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drug use

  Talking With Your Patients
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Talking With Your Patients

Asking patients about their drug and alcohol use is something that dentists often struggle with. Some feel uncomfortable about prying into what they perceive as a patient’s ‘personal business’ when they may not see a direct connection to whatever dental treatment will be provided on a given day. Sometimes dentists don’t want to ask about illegal drug use because they are unsure how to respond to an affirmative answer. And other times dentists don’t ask because it doesn’t occur to them that their patients would be using ‘those’ drugs.

The epidemic of methamphetamine (sometimes called speed, ice, etc.) abuse, with that drug’s devastating damage to teeth and oral tissues, is rapidly making it urgent that dentists not only know what to look for and how to treat it, but how to talk about it—and how to direct patients to get help for their drug problem.

Who are these people who are using meth?

  • Adolescents and college kids, looking for that powerful high and a good time
  • High-achieving high school and college students wanting to cram more hours into the day
  • Women who love the way meth takes away their appetite
  • Moms looking for a way to “do it all” really fast
  • Long-haul truck drivers needing to stay awake
  • Professionals under pressure to do more and more (e.g., lawyers, CPAs in tax season, medical residents on night call)
  • Gay men looking to kick up the sexual thrill to a new high
  • The bored, lonely, angry, depressed--looking for a way to feel better

Patients expect their dentists to be savvy about causes of tooth damage. They expect their dentists to say something. And they think that, if their dentist doesn’t say anything, that everything’s all right.

One comfortable, ‘backdoor’ way to ask about drug use, and to educate yourself in the process, is to remark to every patient that you’re becoming aware of meth use in your community. What have they heard? What’s happening at the high school or on campus? What are they hearing at the gym? Do they have acquaintances who’ve started using? Have they tried it themselves?

If you’re in an area where methamphetamine use is widespread, it doesn’t hurt to admonish every patient to avoid its use.

In fact, there is research that supports the efficacy of brief interventions by professionals who are aware of a patient’s risk. These interventions are sometimes as simple as admonitions not to start or continue to use a substance, or to decrease the amount and frequency of use. We know that patients have high opinions of recommendations that come from their dentists, and that this may be an opportunity to do a great deal of good.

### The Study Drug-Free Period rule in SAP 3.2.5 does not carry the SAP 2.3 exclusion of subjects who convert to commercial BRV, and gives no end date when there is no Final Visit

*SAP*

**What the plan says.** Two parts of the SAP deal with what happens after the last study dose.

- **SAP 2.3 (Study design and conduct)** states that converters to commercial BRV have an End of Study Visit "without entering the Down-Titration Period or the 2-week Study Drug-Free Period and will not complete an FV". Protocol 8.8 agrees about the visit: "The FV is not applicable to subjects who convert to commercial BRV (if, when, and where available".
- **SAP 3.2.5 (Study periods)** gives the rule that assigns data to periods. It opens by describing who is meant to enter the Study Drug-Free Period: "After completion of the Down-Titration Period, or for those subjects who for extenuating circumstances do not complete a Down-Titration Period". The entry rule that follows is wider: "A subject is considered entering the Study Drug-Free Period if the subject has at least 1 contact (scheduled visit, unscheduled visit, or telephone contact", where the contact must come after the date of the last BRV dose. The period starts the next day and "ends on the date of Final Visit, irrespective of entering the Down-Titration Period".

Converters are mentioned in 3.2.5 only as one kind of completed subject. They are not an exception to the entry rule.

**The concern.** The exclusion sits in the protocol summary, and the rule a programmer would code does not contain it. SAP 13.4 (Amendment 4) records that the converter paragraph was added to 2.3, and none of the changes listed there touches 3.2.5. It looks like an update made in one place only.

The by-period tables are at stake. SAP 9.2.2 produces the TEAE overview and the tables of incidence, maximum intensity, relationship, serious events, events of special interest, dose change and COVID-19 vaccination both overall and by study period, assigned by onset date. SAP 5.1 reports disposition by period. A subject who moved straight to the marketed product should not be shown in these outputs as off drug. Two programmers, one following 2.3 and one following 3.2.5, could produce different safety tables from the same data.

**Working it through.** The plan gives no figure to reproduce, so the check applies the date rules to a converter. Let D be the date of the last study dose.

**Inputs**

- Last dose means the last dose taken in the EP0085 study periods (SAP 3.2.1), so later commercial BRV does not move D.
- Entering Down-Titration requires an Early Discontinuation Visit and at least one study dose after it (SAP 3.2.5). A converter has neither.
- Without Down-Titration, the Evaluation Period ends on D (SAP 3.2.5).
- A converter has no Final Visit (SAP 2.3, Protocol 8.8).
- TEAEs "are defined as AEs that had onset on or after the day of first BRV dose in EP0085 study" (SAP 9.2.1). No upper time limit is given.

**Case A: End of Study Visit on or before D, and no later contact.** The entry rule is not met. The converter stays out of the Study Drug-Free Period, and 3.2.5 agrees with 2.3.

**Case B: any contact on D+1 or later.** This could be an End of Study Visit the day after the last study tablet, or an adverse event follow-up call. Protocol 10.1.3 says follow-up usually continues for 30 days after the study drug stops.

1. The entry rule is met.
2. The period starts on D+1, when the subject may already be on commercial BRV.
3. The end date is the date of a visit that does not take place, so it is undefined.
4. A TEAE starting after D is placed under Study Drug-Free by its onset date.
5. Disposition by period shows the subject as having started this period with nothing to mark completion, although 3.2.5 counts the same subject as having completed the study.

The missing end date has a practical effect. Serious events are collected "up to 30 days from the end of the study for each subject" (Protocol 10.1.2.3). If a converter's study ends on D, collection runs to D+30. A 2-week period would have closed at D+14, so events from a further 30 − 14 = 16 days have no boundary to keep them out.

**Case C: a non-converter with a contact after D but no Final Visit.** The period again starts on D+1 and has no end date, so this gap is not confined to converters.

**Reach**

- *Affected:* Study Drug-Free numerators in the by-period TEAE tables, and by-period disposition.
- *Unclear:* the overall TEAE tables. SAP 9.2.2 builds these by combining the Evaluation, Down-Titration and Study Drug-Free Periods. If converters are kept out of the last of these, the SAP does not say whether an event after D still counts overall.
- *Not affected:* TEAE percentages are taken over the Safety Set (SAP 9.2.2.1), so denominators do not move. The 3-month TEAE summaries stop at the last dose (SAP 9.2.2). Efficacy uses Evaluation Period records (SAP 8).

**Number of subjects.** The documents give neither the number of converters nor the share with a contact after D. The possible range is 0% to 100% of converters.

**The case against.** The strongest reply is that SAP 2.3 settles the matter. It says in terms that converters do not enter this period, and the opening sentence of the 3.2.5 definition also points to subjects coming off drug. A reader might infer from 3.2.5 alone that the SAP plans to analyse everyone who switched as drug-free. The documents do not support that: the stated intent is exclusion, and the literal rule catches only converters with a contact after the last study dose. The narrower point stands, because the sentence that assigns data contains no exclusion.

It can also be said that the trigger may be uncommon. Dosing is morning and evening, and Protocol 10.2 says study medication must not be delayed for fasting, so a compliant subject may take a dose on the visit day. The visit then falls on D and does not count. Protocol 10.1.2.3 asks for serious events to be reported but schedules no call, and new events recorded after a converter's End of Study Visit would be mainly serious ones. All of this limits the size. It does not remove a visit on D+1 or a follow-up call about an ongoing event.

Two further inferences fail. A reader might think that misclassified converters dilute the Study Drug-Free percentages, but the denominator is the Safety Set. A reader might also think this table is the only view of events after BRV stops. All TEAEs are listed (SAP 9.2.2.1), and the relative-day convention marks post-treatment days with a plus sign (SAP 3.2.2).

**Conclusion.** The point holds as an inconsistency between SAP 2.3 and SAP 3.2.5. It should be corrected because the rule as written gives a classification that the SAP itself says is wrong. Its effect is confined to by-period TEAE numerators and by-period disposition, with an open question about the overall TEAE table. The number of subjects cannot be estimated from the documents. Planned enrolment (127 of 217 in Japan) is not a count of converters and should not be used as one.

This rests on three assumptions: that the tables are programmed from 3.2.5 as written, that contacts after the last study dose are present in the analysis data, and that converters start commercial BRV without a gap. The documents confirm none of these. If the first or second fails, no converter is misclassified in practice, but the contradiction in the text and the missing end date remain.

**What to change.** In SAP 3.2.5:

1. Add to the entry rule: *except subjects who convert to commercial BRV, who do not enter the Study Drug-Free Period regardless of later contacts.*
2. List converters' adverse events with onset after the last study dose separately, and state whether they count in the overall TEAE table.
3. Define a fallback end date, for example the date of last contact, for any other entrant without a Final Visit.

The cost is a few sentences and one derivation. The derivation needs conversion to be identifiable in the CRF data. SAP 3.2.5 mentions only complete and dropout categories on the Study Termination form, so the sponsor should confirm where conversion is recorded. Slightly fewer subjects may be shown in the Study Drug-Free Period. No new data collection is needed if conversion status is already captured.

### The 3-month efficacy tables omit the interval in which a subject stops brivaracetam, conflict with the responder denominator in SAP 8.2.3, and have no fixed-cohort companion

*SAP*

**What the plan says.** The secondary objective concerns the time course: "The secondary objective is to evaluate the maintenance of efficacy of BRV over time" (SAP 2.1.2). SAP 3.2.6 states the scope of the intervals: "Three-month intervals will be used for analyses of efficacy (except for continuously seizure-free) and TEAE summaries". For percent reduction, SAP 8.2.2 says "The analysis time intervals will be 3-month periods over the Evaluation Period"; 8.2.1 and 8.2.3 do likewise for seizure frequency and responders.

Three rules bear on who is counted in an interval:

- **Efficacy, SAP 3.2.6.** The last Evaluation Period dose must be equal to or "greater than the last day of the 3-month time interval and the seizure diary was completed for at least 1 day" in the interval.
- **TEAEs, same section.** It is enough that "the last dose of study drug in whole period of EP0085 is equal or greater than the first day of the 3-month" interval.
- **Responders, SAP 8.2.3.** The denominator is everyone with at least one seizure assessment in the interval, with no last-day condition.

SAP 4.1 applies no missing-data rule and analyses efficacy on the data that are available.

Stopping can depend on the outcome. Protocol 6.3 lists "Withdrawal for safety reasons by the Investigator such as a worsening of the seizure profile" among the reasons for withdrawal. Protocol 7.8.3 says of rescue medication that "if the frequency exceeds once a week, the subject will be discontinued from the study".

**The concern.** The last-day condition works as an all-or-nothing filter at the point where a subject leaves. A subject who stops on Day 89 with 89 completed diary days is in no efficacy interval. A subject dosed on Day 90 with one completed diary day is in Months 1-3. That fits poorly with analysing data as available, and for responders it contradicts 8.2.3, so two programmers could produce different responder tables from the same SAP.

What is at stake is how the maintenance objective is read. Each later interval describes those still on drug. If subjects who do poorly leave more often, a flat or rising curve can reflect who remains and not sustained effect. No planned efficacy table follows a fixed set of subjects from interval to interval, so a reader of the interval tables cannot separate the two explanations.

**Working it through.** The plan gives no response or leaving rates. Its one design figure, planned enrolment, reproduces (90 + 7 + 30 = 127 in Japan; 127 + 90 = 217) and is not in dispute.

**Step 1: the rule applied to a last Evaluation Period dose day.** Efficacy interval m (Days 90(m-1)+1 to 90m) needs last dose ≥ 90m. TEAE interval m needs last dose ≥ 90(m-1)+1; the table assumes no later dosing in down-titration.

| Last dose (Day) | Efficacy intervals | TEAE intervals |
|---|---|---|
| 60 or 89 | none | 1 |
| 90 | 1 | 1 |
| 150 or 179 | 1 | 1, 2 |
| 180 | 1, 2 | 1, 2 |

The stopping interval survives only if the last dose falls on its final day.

Point out the first signs of damage to the teeth. Because of the rapid progression of meth addiction, you might not get another chance to do early prevention. Show the patient what’s wrong, explain why you’re concerned. Express concern and not judgment—the difference looks like this:

“You’ve got such a bright future ahead of you, I’d hate to see you jeopardize it with drug use.” And

“What on earth is a bright kid like you doing putting junk like this into your body!”

One dentist has found she gets the best responses from patients when, after clinical and radiograph findings, asks "How did your teeth get to be this way?"

Remember, meth almost literally hijacks the brain. It happens fast, like slipping on the ice. (Maybe it’s no accident that one of meth’s street names is ice.) It’s very addictive, and addiction is a disease of the brain—not a moral failing.

Find out what patient behaviors beside the drug use itself are contributing to tooth damage. Is it consumption of large quantities of sugar-sweetened beverages? Is it constant sucking on hard candies? What about failure to brush the teeth?

And, what is the patient willing to do? Could they stop using? Would they accept a referral to a treatment program? Would they commit to some harm-reduction strategies, like alternating sodas with ice water (hopefully fluoridated!), brushing their teeth twice a day, wearing a mouthguard?

How can you refer a patient to a treatment program? The same way you’d refer them to a specialist!

“I’m concerned you could be getting in over your head with your drug use. Here’s the name of a person at a treatment center. I’d suggest you go talk with them and see if they can help you.” It helps if you have a name, and if you know a little about what the patient could expect. For example, “Someone there should be able to see you in the next 24 hours. There’s no charge for the first visit. They’ll help you find a place you can afford, or that will accept your insurance.”

How can you find out about the treatment resources in your community? One of the fastest and easiest ways to do this is to ask your local emergency room staff. They keep current information on local public and private treatment programs and professionals. Your state dental society well-being committee members will be familiar with such resources as well. Each state government should have a division for addiction services in the state, and that information is available on websites. In addition, information can be found at Link opens in separate window. Pop-up Blocker may need to be disabled. Substance Abuse Treatment Locator for the Substance Abuse and Mental Health Services Administration.

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Additional Resources

For more information about methamphetamine or other drugs of abuse, see:

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